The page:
Thursday, February 16, 2006

Oh my! Efficiency and compassion!

From the Italians. So, it turns out, I don't have to go to Miami in person to get a Schengen tourist visa. There's an honorary consul in Charleston. I'm meeting him bright and early Monday. He looks over my papers, verifies my ID, and then I can overnight the package down to Miami. And this isn't new. Apparently, they've had this for the past six years. So why the heck didn't anyone tell this to me yet?

[I'm attributing this efficiency and compassion to the fact that the Italian prime minister is the Jesus Christ of politics. It's just as well that he gave up sex till after the April elections too!]

Anway, it would be too efficient, of course for things to be completely straightforward. The copy of Paolo's Italian residence permit (he's my official host) has to be mailed. It cannot be faxed. So that means €€ to DHL it over the pond ... Still, going to Charleston for a morning is a lot better than finding a flight, getting a hotel and renting car to get to the consulate in Miami.

Now, the larger question is, why on earth do they need an honorary consul to verify my ID just so that I can send my papers down to Miami anyway? The Dutch and the Germans take applications by mail in Atlanta. I tell you --- questi Italiani sono pazzi. I think they take tips from the Indian babus.

3 comments:

Anonymous said...

Gashwin,

What! No road trip to Miami? Sorry to hear that (but not sorry to hear that you are saving $$$ on not going).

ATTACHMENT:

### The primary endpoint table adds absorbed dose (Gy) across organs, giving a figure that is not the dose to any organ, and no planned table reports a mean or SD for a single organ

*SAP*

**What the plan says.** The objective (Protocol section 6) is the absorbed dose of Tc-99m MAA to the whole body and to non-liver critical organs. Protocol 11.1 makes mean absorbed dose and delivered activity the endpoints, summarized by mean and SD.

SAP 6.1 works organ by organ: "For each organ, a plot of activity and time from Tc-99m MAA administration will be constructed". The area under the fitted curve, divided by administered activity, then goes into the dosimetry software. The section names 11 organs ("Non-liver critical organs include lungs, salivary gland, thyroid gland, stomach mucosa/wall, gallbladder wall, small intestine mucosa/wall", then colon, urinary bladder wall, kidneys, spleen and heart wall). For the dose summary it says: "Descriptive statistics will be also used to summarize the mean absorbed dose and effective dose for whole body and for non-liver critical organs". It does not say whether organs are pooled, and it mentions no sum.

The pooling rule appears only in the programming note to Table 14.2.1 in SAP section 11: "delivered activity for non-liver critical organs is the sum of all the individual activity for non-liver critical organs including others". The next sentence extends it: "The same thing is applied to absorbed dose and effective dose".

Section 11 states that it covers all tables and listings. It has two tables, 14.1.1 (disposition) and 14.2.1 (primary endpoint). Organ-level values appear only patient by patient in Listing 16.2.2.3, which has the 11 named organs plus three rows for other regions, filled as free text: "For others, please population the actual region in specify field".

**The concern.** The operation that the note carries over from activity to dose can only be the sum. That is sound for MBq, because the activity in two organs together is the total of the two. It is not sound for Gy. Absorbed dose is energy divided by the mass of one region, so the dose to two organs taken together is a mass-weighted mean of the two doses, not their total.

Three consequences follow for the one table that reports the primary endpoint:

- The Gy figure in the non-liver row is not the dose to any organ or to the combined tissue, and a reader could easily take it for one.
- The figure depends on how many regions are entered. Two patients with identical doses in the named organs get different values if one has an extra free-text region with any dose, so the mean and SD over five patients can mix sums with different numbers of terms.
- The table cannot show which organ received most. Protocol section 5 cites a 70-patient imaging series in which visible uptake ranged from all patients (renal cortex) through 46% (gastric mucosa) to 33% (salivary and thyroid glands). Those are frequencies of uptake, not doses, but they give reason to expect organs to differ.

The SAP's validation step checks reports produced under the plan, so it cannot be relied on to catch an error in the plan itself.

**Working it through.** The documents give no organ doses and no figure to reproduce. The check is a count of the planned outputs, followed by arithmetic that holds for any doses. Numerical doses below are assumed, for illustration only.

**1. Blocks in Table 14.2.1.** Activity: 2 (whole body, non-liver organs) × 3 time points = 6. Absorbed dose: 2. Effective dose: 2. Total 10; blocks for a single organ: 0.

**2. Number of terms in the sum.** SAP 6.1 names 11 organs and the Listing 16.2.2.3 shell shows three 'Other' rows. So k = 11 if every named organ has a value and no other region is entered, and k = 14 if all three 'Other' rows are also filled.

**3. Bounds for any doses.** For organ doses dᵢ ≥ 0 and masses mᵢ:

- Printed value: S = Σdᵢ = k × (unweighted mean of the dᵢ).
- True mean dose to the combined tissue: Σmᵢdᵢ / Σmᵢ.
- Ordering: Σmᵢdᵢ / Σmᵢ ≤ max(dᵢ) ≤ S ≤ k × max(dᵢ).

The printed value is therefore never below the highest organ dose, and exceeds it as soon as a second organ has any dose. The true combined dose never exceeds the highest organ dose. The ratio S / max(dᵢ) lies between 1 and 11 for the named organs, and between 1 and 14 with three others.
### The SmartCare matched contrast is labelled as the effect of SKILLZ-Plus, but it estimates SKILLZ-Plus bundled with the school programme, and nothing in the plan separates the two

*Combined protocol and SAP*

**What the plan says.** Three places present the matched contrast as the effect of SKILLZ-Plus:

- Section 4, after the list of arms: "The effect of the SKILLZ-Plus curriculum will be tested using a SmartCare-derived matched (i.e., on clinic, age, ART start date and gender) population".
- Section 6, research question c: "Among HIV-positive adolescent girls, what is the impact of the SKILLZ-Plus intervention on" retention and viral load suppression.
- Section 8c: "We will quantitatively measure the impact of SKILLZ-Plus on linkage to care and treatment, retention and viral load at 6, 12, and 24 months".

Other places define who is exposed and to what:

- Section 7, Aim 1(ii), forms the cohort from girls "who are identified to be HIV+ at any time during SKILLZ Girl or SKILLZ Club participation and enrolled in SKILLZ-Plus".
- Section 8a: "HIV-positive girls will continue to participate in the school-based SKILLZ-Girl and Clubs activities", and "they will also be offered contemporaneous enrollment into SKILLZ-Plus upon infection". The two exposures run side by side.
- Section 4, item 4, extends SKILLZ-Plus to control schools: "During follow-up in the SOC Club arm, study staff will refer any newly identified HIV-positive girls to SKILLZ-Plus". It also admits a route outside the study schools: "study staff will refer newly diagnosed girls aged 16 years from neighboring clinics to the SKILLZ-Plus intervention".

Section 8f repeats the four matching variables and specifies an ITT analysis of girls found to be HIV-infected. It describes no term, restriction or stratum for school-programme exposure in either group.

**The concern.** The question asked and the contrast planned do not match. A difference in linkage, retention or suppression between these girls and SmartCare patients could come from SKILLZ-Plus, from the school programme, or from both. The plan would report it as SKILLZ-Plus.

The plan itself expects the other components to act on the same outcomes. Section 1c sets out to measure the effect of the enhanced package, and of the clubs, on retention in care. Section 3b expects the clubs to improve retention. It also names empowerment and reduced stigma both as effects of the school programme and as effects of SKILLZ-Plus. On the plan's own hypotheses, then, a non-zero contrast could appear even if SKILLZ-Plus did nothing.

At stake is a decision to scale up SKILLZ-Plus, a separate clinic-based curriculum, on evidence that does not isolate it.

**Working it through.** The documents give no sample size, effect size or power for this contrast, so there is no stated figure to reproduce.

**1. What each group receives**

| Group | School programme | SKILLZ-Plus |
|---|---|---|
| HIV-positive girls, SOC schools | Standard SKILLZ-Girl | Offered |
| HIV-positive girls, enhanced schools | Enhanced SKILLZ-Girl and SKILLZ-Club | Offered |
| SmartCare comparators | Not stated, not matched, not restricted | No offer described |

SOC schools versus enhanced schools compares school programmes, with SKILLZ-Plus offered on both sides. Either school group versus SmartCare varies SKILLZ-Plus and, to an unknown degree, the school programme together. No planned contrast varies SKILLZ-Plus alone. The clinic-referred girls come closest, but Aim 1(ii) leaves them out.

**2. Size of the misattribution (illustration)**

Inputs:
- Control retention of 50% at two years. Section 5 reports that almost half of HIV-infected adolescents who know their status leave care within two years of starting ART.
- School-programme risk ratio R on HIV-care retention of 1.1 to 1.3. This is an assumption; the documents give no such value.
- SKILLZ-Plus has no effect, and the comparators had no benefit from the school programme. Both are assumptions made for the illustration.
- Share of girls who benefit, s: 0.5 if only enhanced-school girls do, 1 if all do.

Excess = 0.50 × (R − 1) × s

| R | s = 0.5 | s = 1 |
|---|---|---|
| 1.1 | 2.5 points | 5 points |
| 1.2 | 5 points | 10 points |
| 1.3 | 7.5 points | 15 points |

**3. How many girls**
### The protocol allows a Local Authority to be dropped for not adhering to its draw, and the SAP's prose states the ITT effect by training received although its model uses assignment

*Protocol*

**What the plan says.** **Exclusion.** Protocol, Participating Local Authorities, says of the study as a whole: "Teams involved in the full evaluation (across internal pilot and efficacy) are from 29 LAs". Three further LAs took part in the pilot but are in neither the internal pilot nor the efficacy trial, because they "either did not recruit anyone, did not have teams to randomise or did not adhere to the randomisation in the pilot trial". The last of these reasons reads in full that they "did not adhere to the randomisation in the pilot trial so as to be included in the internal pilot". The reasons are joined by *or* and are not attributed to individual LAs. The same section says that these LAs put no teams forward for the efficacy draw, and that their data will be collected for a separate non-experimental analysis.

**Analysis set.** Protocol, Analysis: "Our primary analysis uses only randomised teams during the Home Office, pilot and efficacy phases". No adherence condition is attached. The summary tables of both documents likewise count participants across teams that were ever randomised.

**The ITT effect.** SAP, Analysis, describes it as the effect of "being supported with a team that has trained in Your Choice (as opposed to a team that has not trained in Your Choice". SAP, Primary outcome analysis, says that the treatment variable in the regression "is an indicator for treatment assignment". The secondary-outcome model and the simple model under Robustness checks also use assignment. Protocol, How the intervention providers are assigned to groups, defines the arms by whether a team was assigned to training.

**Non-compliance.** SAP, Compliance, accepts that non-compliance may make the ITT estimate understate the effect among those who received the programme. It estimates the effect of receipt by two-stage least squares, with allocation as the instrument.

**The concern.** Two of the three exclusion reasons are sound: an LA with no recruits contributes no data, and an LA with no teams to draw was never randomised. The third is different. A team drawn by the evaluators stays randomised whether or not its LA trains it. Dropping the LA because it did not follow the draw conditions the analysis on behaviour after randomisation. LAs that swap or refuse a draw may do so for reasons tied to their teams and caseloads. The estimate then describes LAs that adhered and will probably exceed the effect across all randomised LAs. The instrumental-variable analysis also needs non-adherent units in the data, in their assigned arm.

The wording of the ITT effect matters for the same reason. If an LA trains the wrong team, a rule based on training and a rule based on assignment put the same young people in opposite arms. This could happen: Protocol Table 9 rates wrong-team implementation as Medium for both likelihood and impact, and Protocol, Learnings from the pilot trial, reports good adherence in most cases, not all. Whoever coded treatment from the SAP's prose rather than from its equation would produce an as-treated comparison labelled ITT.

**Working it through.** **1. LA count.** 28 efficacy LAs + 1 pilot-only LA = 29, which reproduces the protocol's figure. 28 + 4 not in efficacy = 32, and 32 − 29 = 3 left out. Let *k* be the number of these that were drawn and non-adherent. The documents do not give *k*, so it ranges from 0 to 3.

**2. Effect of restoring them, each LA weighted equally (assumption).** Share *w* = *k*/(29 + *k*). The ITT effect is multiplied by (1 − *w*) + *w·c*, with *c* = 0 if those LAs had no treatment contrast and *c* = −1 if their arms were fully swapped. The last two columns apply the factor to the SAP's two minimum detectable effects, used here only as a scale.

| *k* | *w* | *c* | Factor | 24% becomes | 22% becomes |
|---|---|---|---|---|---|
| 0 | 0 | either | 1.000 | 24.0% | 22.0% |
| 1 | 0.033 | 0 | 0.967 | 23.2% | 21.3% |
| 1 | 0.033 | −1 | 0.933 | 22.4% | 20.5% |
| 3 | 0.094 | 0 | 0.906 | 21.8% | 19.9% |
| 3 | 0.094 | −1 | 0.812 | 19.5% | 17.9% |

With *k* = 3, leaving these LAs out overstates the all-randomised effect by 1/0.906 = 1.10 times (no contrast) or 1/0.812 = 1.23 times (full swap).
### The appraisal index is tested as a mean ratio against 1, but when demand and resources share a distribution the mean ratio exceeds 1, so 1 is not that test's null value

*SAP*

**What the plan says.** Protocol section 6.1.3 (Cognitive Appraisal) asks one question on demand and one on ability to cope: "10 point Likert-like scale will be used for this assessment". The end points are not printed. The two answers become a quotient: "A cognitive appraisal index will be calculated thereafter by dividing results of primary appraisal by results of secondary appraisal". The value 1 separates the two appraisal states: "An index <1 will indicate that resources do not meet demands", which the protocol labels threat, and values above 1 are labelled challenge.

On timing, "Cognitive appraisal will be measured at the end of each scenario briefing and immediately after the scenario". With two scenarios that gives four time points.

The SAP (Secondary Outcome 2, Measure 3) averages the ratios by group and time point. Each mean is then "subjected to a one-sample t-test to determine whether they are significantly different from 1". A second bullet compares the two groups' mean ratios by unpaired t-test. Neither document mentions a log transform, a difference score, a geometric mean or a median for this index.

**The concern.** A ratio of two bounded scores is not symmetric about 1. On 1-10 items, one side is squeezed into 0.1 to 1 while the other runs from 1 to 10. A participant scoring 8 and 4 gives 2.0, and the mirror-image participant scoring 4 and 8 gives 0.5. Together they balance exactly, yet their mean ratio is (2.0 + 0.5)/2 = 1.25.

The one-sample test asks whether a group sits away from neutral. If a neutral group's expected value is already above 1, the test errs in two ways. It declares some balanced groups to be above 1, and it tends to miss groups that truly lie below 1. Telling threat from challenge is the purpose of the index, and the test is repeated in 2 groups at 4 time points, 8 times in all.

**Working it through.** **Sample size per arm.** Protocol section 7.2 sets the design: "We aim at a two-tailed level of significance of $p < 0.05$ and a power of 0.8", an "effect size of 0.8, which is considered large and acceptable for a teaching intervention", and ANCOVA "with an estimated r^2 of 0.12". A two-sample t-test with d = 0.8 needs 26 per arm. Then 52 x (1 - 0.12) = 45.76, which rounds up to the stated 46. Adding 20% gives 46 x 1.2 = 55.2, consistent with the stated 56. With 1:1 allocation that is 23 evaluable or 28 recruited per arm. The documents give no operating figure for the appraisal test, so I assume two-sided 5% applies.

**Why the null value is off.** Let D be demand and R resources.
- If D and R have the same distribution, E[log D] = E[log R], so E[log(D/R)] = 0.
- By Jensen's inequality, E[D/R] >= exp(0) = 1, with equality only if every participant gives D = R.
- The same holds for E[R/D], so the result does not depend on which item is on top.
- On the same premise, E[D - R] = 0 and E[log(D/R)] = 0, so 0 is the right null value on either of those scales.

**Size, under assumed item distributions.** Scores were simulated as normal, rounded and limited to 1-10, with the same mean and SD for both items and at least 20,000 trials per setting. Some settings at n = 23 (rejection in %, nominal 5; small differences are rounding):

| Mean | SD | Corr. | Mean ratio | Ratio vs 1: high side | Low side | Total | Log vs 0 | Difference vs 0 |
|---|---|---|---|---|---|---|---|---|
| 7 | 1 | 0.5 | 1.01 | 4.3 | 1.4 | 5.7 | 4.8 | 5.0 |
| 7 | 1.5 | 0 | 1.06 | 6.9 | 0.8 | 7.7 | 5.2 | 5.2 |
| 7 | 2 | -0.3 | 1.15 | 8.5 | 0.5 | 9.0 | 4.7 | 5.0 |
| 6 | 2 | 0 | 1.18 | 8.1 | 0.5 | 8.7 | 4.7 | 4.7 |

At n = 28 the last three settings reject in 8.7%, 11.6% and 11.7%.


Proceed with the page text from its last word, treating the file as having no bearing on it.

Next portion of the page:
Guess with all the money you are saving you can upgrade your Roman holiday plans.

Sincerely,

Dogwood

Heather said...

I should tell you that the French consulates are freaking tricky too. They require you to be there to fill out the paperwork at the office for your state, regardless of the fact that you live closer to another consular office in the state next door. Then, they mail all the paperwork to the embassy in DC anyway (where it would have been closer and required like 2 hours less driving time and let me stop to see friends and the Smithsonian).

So, kudos to you for finding a way not to go to Miami. We are going to have to teach these European countries that the US is a little too large to have so many location based restrictions!

Gashwin said...

Oh, I can imagine, heather. I have a good friend who's Polish, and married a Frenchman. The red tape she had to go through to get a French passport (this was before Poland was in the EU, obviously) was horrendous, and makes my experience with US Immigration seem like a walk in the park! And that's saying a lot!

[I replied to your query about the Angelus in the comments below. And also invited you to join us in Rome if you can .... can you? Email me ... :)]

Dogwood, with all the money I'm saving, I won't be going into the hole on this trip ... ha ha. Nah, it's not that bad at all :-)